Garden District

Montgomery, Alabama

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Located just 12 blocks from downtown Montgomery, the historic Garden District is a unique and diverse neighborhood of about 2,500 residents, most of whom are young singles and 30-something professionals. A suburb of Montgomery before the city filled in everything between, the Garden District is known for its tree-lined streets, tight-knit community, and, not surprisingly, its gardens. Gardening is a big deal here, and many homeowners can be seen out in their gardens on the weekends. Architecturally, the Garden District is a treasure trove of Greek Revivals, Colonial Revivals, Craftsman-style bungalows, and just about anything in between. A fixer-upper in need of renovation can be had for as little as $25,000, while a fully-renovated grand mansion toward the neighborhood’s southern-most end will set you back around $300,000.

Highland Park

Birmingham, Alabama

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Birmingham’s Highland Park is one of the city’s oldest and most charming neighborhoods. Originally a densely forested area, the neighborhood is known for its unique curved avenues and crescent-shaped streets. In a design plan that is architecturally genius, many of Highland Park’s residential streets are sloped, offering the area’s residents (and its many joggers, cyclists, and walkers) stunning views of the three popular parks, all of which are located below street level, and other vistas. And as is to be expected from a charming Alabama neighborhood, many of the large homes and stately residences are shaded by a thick tree cover that lines the streets and offers plenty of shade.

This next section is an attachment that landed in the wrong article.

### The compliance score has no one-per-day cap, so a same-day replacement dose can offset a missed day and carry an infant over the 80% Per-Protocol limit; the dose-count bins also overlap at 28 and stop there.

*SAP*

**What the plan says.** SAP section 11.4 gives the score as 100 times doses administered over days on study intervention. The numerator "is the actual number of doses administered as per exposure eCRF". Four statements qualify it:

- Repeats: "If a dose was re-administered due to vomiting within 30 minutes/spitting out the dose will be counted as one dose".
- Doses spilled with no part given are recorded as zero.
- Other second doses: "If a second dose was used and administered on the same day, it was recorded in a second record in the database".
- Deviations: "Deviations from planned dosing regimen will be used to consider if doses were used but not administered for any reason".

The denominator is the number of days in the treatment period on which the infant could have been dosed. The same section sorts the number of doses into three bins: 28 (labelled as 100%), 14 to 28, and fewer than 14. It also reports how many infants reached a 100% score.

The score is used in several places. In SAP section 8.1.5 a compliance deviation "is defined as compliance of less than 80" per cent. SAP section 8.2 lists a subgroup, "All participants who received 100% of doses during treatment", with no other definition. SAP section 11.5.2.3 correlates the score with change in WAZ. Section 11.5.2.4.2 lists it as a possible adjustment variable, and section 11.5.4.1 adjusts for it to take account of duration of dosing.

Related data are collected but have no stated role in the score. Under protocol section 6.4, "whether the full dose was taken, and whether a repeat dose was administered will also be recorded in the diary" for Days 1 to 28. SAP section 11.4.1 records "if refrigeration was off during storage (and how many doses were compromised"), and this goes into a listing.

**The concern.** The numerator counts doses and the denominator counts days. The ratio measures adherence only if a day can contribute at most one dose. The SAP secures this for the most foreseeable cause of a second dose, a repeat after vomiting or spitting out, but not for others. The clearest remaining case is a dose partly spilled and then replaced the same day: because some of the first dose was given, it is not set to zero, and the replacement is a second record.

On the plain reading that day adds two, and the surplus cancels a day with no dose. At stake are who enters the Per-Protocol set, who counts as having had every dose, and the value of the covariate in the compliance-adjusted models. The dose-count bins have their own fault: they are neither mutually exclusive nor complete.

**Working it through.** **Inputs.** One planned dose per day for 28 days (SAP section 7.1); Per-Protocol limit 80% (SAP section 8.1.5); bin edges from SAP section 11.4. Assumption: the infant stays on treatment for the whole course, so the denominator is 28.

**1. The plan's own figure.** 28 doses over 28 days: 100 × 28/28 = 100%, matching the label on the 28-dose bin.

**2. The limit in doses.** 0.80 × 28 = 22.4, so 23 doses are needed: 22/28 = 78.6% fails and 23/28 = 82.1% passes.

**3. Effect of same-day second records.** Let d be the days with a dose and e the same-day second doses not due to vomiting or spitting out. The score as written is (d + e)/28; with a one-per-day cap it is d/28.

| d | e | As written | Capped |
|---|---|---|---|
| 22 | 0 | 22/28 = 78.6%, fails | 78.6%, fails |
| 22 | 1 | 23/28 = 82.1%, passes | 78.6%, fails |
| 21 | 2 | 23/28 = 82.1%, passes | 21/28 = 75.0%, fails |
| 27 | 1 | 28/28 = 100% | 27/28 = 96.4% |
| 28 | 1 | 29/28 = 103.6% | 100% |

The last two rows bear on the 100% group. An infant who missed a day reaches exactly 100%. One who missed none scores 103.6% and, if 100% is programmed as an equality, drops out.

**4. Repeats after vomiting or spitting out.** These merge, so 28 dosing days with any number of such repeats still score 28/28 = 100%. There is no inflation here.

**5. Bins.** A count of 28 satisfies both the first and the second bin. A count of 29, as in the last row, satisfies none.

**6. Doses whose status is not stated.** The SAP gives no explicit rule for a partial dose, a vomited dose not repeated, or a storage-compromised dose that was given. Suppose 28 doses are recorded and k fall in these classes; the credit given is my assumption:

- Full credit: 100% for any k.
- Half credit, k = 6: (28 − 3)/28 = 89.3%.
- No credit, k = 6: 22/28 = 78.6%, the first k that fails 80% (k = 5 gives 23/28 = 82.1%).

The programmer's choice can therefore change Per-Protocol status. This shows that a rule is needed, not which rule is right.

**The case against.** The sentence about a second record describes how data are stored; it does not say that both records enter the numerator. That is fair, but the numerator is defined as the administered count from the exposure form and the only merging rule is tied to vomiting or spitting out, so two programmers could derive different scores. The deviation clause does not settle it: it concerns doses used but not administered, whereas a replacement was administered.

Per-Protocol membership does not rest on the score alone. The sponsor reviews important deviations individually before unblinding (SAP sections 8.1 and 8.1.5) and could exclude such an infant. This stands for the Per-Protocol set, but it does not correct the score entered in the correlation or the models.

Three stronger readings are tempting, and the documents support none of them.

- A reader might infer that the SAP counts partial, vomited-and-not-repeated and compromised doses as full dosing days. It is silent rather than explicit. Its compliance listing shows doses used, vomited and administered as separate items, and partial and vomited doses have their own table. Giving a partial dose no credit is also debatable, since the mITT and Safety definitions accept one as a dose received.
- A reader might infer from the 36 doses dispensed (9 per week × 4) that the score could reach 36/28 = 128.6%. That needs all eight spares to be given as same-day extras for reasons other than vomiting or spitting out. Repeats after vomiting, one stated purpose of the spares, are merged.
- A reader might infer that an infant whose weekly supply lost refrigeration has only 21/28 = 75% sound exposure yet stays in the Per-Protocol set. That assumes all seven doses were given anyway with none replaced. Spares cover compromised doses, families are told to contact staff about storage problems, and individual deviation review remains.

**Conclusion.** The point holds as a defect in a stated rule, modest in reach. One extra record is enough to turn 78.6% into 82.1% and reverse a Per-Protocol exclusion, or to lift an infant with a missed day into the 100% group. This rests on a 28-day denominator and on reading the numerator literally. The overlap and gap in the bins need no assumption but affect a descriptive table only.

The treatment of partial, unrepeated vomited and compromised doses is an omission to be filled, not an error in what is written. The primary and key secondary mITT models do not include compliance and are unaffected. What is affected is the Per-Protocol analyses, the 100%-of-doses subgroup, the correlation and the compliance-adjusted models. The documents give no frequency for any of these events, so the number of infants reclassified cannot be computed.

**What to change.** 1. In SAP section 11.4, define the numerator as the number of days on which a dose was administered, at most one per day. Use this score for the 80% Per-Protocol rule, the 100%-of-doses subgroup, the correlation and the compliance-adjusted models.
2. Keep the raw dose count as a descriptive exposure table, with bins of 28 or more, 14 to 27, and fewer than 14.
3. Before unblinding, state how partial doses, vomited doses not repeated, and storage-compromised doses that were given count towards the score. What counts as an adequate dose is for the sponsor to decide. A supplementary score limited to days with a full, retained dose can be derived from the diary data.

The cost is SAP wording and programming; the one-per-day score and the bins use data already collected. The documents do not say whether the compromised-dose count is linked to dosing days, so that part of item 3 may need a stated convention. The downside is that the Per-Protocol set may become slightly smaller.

Magnolia Springs

Magnolia Springs, Alabama

magnolia springs architecturally charming neighborhoods alabama
Magnolia Springs is characterized by its many magnolia trees, oak-lined streets, collection of natural springs, and winding river views. Indeed, the river is the “lifeblood of the whole community,” according to the town’s website. (Magnolia Springs is the only place in the U.S. where mail is still delivered to riverside mailboxes by boat). Several of the town’s buildings are listed on the National Register of Historic Places, the most impressive of which are Moore’s Grocery and St. Paul’s Episcopal Church, the latter of which was built in the early 20th century in the Carpenter’s Gothic style.